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David Goggins
Former Navy Seal
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Bryan Cranston
Actor
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Liv Boeree
International Poker Champion
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Amaryllis Fox
Former CIA Clandestine Operative
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Chris Hadfield
Retired Canadian Astronaut & Author
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The World Of Science

Question: What skills contribute to your scientific process?

Shelley des Etages: I think that I work well with others.  I'm one of five siblings, and I'm one of a generation of 28 cousins.  And I'm the eldest girl in that generation of 28 cousins, so when it comes to pulling folks together and working well together with a vast array of personalities, backgrounds, experiences, that's something I draw on and I bring to work as a skill.  When we're sitting down with a team and we've got the statistician.  We've got the computational biologist.  We've got the chemist.  We've got the TA biologist who specializes in a disease area.  We've got the folks who specialize in looking at how the body processes drugs.  It's an array of different backgrounds, and to be able to work with that group and ask, "What are the key important things we need to know from your expertise and your perspective?  And can we really communicate clearly to each other what are the important factors and why we need to take different aspects and ideas into account and then come together to have this one product, this experiment, these pearls that we bring together and say, "Okay, we're going to test this, get an answer.  Based on that answer, Ivy can do this.  Sue can do that.  Becky can do this.  Tom can do that."  And we can all move forward.

Recorded on: 06/25/2008

Dr. Shelley des Etages dispels the lone scientist myth.

Why do people believe in conspiracy theories?

Are we genetically inclined for superstition or just fearful of the truth?

Videos
  • From secret societies to faked moon landings, one thing that humanity seems to have an endless supply of is conspiracy theories. In this compilation, physicist Michio Kaku, science communicator Bill Nye, psychologist Sarah Rose Cavanagh, skeptic Michael Shermer, and actor and playwright John Cameron Mitchell consider the nature of truth and why some groups believe the things they do.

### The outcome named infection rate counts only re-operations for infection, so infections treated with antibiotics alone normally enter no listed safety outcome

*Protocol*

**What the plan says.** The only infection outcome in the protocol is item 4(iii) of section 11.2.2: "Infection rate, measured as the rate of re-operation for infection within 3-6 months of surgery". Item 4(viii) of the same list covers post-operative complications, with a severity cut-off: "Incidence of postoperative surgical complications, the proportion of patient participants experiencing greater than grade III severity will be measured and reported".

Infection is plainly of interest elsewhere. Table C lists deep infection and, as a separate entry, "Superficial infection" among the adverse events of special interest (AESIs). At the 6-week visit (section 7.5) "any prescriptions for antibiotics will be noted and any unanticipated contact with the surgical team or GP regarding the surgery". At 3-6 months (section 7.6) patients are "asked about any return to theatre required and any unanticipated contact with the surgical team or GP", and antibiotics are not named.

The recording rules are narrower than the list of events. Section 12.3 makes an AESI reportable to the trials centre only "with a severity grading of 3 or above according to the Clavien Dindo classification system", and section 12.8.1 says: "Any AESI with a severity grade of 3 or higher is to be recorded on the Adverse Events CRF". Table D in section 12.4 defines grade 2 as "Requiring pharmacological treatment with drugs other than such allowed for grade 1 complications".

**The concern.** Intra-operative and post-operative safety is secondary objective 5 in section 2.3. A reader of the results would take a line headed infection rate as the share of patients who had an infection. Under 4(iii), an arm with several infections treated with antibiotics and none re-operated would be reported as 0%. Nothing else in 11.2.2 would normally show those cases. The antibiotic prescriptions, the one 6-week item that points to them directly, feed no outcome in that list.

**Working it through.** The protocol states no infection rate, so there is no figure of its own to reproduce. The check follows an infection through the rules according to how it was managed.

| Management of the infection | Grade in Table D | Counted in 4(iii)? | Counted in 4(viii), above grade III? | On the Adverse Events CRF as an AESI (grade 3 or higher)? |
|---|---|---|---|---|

• "I think there's a gene for superstition, a gene for hearsay, a gene for magic, a gene for magical thinking," argues Kaku. The theoretical physicist says that science goes against "natural thinking," and that the superstition gene persists because, one out of ten times, it actually worked and saved us.
  • Other theories shared include the idea of cognitive dissonance, the dangerous power of fear to inhibit critical thinking, and Hollywood's romanticization of conspiracies. Because conspiracy theories are so diverse and multifaceted, combating them has not been an easy task for science.

COVID-19 brain study to explore long-term effects of the virus

A growing body of research suggests COVID-19 can cause serious neurological problems.

Coronavirus
  • The new study seeks to track the health of 50,000 people who have tested positive for COVID-19.
  • The study aims to explore whether the disease causes cognitive impairment and other conditions.
  • Recent research suggests that COVID-19 can, directly or indirectly, cause brain dysfunction, strokes, nerve damage and other neurological problems.
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Neom, Saudi Arabia's $500 billion megacity, reaches its next phase

Construction of the $500 billion dollar tech city-state of the future is moving ahead.

Credit: Neom
Technology & Innovation
  • The futuristic megacity Neom is being built in Saudi Arabia.
  • The city will be fully automated, leading in health, education and quality of life.
  • It will feature an artificial moon, cloud seeding, robotic gladiators and flying taxis.
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Better reskilling can future-proof jobs in the age of automation. Enter SkillUp's new coalition.

Coronavirus layoffs are a glimpse into our automated future. We need to build better education opportunities now so Americans can find work in the economy of tomorrow.

Image: metamorworks / Shutterstock
Sponsored by Charles Koch Foundation
  • Outplacement is an underperforming $5 billion dollar industry. A new non-profit coalition by SkillUp intends to disrupt it.
  • More and more Americans will be laid off in years to come due to automation. Those people need to reorient their career paths and reskill in a way that protects their long-term livelihood.
  • SkillUp brings together technology and service providers, education and training providers, hiring employers, worker outreach, and philanthropies to help people land in-demand jobs in high-growth industries.
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